In the case of ICH Q3a, the general principles guiding the control of impurities are directly applicable to synthetic oligonucleotides. However, there is signifi cant flexibility in the limits for reporting, identification and qualification thresholds. Although considerable effort has been expended in developing a harmonised set of limits for all oligonucleotides, the results remain elusive. This is in part due to the sheer diversity in the types of oligonucleotides in clinical development, including differences in length, chemical modifications, conjugation and other features, which makes it difficult to define a single set of limits. Concurrently, considerable progress is being made in the development of novel analytical technologies which have advanced our understanding of the chemistry and our ability to control the overall quality of an oligonucleotide drug (7).

Due to similarities in the manufacturing processes between peptides and oligonucleotides – both are manufactured by solid phase chemical synthesis followed by preparative chromatographic purification and downstream processing – it has been helpful to apply best industry practices utilised in the peptide arena to oligonucleotides.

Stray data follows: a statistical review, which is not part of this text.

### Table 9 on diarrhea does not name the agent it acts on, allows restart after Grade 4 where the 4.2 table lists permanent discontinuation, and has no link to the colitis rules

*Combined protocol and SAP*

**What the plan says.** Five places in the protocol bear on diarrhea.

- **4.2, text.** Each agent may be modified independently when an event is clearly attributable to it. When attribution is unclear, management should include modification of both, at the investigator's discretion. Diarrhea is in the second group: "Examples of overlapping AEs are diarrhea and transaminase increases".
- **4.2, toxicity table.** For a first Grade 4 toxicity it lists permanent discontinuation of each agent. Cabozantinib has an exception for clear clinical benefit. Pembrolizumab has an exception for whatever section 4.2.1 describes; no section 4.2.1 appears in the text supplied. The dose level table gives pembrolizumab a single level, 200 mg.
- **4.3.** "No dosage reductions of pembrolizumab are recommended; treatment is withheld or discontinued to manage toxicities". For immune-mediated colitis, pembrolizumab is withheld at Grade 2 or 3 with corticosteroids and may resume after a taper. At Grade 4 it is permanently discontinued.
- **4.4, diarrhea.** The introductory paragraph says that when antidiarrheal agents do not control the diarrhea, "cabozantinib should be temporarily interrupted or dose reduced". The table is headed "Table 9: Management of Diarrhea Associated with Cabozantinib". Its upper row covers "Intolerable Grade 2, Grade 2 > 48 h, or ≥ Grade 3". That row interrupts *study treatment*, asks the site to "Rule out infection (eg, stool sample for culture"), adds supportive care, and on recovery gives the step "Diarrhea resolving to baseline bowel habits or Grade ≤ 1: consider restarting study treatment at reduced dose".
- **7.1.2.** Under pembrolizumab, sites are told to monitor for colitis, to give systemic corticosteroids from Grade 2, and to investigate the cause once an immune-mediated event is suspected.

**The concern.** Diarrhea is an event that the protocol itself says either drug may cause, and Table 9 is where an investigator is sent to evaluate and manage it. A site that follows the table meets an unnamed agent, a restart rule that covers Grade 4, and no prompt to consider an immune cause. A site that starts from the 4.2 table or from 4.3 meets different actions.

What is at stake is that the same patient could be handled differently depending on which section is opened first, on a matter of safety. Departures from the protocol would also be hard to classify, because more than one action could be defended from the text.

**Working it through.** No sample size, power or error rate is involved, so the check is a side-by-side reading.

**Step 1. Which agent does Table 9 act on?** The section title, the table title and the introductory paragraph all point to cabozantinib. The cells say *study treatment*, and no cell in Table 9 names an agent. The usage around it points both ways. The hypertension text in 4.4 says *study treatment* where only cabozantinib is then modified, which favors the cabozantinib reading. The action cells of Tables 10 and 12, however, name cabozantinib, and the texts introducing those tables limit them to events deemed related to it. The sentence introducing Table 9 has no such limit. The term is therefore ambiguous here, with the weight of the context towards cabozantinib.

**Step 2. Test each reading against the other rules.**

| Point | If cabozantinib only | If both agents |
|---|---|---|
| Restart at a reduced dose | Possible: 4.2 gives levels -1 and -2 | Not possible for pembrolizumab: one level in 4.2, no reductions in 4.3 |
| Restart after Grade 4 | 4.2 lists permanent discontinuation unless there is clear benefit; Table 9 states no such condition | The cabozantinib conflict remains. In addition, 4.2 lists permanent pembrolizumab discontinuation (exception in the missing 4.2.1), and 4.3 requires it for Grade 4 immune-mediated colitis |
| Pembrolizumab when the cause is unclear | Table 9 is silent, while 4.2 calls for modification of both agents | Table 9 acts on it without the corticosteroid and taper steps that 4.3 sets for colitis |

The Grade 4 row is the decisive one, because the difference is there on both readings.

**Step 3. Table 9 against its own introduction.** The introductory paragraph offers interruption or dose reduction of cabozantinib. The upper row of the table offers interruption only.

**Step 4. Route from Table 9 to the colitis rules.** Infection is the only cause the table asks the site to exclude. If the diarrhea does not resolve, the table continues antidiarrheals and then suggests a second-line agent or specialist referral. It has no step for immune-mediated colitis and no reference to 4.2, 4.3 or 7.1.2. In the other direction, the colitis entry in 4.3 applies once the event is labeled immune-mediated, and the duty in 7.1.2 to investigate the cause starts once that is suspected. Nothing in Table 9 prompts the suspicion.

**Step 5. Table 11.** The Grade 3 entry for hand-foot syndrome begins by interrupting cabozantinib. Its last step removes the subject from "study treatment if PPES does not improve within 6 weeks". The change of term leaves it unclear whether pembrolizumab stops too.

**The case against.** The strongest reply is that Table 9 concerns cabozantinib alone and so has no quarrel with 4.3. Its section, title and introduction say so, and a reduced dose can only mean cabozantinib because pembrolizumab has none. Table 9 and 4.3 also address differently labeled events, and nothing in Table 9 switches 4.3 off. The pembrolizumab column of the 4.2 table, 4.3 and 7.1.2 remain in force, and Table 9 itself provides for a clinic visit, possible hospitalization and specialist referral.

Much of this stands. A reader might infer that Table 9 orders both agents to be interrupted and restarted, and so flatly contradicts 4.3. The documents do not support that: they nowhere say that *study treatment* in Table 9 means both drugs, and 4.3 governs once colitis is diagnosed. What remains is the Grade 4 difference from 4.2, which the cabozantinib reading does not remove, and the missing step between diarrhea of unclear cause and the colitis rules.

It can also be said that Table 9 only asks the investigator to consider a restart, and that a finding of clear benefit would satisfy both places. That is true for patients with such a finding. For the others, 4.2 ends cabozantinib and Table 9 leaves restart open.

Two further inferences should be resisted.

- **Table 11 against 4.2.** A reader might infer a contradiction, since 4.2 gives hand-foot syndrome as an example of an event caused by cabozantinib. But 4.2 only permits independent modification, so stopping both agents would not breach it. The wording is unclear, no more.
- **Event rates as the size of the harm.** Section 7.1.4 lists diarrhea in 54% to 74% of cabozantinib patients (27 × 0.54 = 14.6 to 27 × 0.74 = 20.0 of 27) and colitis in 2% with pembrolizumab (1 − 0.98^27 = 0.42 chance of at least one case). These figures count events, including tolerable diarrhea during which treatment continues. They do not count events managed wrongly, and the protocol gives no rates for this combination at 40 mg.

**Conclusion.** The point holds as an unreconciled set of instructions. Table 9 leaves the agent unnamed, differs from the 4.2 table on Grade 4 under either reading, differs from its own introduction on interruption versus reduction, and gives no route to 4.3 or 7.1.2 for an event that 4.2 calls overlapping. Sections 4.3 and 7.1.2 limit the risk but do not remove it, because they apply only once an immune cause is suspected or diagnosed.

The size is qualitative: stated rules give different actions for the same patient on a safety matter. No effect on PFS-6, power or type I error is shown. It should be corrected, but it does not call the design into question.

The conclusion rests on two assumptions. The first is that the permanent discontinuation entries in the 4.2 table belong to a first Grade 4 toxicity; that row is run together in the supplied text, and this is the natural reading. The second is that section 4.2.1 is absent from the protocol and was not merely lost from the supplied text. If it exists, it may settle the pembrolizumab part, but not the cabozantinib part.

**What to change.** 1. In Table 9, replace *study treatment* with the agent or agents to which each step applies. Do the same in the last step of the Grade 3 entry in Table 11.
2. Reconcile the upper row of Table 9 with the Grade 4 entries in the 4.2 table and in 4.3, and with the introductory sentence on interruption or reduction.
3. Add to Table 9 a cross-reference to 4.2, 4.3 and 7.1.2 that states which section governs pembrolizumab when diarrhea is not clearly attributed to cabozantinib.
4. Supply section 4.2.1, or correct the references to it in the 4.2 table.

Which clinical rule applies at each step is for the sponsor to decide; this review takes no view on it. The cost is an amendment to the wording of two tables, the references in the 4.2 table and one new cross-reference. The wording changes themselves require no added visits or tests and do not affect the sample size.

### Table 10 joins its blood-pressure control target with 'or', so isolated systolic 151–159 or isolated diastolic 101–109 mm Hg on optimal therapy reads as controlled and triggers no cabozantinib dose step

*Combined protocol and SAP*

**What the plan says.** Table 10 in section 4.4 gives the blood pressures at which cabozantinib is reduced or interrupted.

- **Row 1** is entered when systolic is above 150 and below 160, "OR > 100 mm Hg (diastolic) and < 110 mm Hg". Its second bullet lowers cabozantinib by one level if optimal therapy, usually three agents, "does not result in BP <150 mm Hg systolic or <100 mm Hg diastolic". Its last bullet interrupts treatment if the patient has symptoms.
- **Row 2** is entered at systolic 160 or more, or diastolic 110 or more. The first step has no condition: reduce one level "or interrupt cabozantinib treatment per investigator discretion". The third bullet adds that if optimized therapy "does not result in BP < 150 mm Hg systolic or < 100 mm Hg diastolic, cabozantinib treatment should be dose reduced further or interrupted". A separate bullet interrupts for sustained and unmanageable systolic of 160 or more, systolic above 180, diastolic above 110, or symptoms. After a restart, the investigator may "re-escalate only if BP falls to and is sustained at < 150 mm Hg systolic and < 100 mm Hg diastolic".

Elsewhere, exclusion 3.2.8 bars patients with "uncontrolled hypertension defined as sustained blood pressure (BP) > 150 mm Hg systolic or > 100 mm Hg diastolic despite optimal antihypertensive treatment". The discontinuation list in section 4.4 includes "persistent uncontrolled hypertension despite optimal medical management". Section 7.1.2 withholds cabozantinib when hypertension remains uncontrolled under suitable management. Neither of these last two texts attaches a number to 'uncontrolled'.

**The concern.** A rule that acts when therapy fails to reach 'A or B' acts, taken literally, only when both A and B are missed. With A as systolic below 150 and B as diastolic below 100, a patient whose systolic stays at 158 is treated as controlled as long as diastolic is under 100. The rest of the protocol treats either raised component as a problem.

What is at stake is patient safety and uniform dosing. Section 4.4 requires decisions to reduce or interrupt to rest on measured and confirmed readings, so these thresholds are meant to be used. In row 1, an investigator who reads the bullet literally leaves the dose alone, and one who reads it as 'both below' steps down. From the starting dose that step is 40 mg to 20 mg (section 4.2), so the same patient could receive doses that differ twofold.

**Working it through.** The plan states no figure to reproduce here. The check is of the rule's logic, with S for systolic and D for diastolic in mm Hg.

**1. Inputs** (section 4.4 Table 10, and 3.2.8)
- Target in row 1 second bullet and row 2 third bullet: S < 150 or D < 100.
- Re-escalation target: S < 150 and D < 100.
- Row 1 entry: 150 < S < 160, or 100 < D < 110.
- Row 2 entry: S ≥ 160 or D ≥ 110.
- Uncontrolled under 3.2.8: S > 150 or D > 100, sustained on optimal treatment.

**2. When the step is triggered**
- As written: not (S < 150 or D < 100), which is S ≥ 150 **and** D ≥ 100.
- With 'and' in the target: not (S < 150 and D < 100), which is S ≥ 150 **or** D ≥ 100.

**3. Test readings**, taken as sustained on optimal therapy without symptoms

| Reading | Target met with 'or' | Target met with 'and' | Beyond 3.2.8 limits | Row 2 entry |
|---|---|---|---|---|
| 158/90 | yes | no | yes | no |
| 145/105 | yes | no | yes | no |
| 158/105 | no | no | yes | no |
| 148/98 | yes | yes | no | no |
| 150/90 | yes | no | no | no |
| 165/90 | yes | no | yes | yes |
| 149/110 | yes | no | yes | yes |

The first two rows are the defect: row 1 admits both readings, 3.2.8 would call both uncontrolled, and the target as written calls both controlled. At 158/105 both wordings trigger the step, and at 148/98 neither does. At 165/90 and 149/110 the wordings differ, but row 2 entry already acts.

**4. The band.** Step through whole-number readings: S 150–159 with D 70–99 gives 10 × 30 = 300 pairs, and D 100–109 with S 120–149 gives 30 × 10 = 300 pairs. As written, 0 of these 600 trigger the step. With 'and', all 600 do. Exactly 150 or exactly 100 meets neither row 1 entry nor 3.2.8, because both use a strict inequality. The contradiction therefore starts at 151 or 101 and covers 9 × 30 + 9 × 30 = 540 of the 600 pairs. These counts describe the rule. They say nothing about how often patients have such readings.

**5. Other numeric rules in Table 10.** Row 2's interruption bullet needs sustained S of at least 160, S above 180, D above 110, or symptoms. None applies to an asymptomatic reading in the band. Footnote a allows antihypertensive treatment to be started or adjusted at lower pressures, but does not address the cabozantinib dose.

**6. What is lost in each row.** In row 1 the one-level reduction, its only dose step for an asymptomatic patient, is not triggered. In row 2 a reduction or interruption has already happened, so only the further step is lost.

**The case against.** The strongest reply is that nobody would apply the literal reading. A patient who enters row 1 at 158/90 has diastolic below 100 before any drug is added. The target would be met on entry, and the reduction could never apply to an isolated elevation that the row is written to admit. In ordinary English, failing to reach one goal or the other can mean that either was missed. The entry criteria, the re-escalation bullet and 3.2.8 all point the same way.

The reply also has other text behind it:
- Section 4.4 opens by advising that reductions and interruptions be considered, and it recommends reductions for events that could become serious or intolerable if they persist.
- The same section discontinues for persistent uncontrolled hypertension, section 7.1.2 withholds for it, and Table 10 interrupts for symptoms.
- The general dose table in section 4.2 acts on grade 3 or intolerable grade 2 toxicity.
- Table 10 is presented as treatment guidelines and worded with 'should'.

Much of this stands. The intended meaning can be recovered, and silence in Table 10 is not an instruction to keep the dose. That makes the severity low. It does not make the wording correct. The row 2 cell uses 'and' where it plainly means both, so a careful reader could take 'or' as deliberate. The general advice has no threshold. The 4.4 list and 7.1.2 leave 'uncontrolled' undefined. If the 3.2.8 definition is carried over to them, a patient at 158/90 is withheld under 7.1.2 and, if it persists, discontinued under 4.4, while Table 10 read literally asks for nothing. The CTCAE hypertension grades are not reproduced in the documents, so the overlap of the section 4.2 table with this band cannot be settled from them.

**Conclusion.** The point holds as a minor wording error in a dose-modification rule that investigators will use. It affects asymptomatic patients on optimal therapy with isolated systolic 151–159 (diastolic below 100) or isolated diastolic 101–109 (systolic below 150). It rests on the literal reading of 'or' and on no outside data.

Development of Oligonucleotide- Specific Position Papers

As of 2011, there were more than 100 oligonucleotide drugs in clinical development in the US, Europe and Canada. These include antisense oligonucleotides, immunostimulatory oligonucleotides, DNA duplex decoys, small interfering RNAs (siRNAs), ribozymes, microRNAs, aptamers and spiegelmers. Although most oligonucleotides in clinical development are chemically similar, DNA, RNA or LNA, often with chemical modifications to afford nuclease stability in biological matrices, the mechanisms of action vary widely. As a consequence, development of a single regulatory guideline that can adequately address the safety and quality requirements for such a diverse class of compounds with equally diverse mechanisms of action is challenging.

In an effort to bridge this gap, an Oligonucleotide Safety Working Group (OSWG), consisting of volunteer members from the industry and regulatory agencies from the US, Canada and Europe has made significant strides in unifying our understanding of the safety of various classes of oligonucleotides. They have also generated white papers outlining policy positions to assist both industry and regulatory agencies to better regulate this unique class of therapeutics. As a result of this success, a similar working group was formed to address critical policy elements related to the quality of oligonucleotide therapeutics. This group is actively engaged in developing similar white papers addressing topics such as quality specifications and impurities in synthetic oligonucleotides.

Conclusion